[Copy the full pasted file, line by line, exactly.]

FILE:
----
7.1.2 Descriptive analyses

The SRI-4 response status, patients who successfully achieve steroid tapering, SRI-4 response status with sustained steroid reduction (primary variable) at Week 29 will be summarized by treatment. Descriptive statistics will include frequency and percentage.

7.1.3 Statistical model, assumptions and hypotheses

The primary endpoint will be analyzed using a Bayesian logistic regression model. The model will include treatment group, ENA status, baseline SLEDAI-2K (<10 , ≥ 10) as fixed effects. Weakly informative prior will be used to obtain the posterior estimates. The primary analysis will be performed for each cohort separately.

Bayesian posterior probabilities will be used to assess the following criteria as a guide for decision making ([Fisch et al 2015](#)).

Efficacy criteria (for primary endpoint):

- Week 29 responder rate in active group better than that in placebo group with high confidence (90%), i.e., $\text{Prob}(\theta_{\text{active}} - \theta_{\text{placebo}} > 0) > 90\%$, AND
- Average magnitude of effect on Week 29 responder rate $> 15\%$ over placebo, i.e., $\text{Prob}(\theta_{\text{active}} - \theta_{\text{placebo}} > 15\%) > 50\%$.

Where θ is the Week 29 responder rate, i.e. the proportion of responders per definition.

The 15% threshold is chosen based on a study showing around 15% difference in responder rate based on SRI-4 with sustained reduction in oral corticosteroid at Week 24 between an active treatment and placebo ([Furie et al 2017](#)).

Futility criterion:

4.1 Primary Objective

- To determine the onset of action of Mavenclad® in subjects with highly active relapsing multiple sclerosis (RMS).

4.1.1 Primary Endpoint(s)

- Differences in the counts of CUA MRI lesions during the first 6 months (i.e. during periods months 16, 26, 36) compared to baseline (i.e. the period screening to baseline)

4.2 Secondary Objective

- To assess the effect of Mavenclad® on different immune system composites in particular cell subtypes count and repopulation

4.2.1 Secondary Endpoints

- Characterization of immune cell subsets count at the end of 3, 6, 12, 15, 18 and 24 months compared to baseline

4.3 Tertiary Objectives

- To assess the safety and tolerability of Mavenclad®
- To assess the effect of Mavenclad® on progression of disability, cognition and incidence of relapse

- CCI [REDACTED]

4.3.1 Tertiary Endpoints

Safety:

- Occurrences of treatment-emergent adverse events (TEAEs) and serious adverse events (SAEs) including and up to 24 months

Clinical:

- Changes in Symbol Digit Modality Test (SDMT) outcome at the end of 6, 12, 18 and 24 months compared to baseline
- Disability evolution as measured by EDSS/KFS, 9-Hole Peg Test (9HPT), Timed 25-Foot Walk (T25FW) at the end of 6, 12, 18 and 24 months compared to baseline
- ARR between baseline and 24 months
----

7.1.2 Descriptive analyses

The SRI-4 response status, patients who successfully achieve steroid tapering, SRI-4 response status with sustained steroid reduction (primary variable) at Week 29 will be summarized by treatment. Descriptive statistics will include frequency and percentage.

7.1.3 Statistical model, assumptions and hypotheses

The primary endpoint will be analyzed using a Bayesian logistic regression model. The model will include treatment group, ENA status, baseline SLEDAI-2K (<10 , ≥ 10) as fixed effects. Weakly informative prior will be used to obtain the posterior estimates. The primary analysis will be performed for each cohort separately.

Bayesian posterior probabilities will be used to assess the following criteria as a guide for decision making ([Fisch et al 2015](#)).

Efficacy criteria (for primary endpoint):

- Week 29 responder rate in active group better than that in placebo group with high confidence (90%), i.e., $\text{Prob}(\theta_{\text{active}} - \theta_{\text{placebo}} > 0) > 90\%$, AND
- Average magnitude of effect on Week 29 responder rate $> 15\%$ over placebo, i.e., $\text{Prob}(\theta_{\text{active}} - \theta_{\text{placebo}} > 15\%) > 50\%$.

Where θ is the Week 29 responder rate, i.e. the proportion of responders per definition.

The 15% threshold is chosen based on a study showing around 15% difference in responder rate based on SRI-4 with sustained reduction in oral corticosteroid at Week 24 between an active treatment and placebo ([Furie et al 2017](#)).

Futility criterion:

4.1 Primary Objective

- To determine the onset of action of Mavenclad® in subjects with highly active relapsing multiple sclerosis (RMS).

4.1.1 Primary Endpoint(s)

- Differences in the counts of CUA MRI lesions during the first 6 months (i.e. during periods months 16, 26, 36) compared to baseline (i.e. the period screening to baseline)

4.2 Secondary Objective

- To assess the effect of Mavenclad® on different immune system composites in particular cell subtypes count and repopulation

4.2.1 Secondary Endpoints

- Characterization of immune cell subsets count at the end of 3, 6, 12, 15, 18 and 24 months compared to baseline

4.3 Tertiary Objectives

- To assess the safety and tolerability of Mavenclad®
- To assess the effect of Mavenclad® on progression of disability, cognition and incidence of relapse

- CCI [REDACTED]

4.3.1 Tertiary Endpoints

Safety:

- Occurrences of treatment-emergent adverse events (TEAEs) and serious adverse events (SAEs) including and up to 24 months

Clinical:

- Changes in Symbol Digit Modality Test (SDMT) outcome at the end of 6, 12, 18 and 24 months compared to baseline
- Disability evolution as measured by EDSS/KFS, 9-Hole Peg Test (9HPT), Timed 25-Foot Walk (T25FW) at the end of 6, 12, 18 and 24 months compared to baseline
- ARR between baseline and 24 months